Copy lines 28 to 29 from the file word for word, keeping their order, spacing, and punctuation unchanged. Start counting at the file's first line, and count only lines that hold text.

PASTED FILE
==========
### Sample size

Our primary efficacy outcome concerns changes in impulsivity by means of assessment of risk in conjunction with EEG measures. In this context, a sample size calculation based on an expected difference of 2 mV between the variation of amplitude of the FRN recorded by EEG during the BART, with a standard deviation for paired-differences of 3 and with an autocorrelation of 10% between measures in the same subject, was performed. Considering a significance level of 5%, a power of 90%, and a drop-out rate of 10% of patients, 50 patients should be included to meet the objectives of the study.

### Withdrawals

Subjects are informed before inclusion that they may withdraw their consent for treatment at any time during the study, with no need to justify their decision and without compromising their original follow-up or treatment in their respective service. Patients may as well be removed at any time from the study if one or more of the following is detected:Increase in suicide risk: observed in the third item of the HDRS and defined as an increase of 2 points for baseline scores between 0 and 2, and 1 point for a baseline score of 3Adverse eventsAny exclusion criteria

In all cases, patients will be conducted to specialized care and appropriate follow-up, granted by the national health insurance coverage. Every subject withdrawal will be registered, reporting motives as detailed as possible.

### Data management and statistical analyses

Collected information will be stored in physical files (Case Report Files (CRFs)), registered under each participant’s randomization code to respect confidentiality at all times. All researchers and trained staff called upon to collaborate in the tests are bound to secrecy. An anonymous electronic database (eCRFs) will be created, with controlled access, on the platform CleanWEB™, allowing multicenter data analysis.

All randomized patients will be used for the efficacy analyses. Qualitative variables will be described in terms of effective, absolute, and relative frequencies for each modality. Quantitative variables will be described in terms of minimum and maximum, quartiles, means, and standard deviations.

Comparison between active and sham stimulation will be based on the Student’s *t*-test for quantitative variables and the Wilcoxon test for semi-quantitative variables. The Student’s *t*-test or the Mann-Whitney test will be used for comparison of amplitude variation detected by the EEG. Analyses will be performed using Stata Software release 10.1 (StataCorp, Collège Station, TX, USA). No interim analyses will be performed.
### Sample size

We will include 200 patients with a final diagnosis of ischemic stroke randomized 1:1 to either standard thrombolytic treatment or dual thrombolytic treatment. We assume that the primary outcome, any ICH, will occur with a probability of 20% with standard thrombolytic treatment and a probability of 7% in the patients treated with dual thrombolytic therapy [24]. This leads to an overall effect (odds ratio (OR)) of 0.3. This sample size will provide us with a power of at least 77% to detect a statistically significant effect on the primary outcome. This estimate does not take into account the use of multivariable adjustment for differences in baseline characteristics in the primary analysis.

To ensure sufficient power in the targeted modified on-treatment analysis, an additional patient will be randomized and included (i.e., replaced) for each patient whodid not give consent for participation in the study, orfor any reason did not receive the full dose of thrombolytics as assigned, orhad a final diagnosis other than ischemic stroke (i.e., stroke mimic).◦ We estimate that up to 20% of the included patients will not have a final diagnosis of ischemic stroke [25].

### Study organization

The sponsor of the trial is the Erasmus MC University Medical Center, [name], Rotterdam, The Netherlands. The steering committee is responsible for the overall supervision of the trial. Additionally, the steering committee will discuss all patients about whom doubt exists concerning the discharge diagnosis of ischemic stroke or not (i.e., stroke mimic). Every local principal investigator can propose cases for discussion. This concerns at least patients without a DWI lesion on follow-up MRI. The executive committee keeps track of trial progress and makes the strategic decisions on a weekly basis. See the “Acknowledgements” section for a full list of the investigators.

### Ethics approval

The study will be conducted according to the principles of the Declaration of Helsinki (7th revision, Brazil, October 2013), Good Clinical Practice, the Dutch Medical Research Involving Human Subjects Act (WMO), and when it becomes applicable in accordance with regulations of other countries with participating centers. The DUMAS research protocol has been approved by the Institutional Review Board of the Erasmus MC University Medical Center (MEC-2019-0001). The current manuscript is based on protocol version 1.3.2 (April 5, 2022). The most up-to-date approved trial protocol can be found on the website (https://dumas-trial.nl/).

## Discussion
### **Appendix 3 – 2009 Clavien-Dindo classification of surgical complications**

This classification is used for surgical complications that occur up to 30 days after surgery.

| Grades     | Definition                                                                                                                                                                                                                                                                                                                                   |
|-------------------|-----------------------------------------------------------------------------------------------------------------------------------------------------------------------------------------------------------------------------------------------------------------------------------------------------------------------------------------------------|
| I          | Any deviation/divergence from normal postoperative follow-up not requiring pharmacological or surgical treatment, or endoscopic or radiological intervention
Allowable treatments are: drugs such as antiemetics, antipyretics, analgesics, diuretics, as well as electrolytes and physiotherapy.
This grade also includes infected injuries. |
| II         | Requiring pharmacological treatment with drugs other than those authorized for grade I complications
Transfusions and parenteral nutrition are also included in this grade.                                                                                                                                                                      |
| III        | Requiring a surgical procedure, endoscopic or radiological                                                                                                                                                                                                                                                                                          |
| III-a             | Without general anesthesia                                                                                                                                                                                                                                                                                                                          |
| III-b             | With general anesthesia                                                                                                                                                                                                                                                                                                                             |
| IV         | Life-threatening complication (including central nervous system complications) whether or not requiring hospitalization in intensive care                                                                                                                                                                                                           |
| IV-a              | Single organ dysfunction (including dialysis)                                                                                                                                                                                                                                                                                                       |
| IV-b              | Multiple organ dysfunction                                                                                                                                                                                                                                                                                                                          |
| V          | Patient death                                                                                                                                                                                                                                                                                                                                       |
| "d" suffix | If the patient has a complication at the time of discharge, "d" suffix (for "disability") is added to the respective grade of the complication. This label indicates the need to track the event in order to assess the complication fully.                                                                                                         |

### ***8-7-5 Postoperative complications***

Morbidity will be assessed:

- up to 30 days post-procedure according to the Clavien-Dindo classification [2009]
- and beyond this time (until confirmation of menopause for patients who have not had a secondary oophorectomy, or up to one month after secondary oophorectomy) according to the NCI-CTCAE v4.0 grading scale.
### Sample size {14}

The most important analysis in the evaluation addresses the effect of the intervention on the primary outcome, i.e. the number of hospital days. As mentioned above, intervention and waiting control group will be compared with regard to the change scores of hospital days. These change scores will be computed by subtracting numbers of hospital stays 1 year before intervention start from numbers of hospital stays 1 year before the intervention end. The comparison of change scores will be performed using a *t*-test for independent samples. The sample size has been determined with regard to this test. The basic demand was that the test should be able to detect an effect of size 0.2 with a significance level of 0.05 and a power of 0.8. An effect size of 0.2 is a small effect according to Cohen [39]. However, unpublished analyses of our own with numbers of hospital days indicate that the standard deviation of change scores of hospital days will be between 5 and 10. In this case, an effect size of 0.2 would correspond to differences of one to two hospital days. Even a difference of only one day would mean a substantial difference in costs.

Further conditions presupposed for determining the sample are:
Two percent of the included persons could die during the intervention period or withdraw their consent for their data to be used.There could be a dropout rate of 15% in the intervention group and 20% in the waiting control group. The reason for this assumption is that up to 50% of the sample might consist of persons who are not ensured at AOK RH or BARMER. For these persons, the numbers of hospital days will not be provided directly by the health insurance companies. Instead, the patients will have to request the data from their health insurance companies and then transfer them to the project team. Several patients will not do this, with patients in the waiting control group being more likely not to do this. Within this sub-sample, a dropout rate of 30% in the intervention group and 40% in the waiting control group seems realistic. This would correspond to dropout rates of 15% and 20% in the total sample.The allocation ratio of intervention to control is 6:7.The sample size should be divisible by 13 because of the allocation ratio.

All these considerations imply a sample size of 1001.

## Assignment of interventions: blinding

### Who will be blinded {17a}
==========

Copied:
| III-a             | Without general anesthesia                                                                                                                                                                                                                                                                                                                          |
| III-b             | With general anesthesia                                                                                                                                                                                                                                                                                                                             |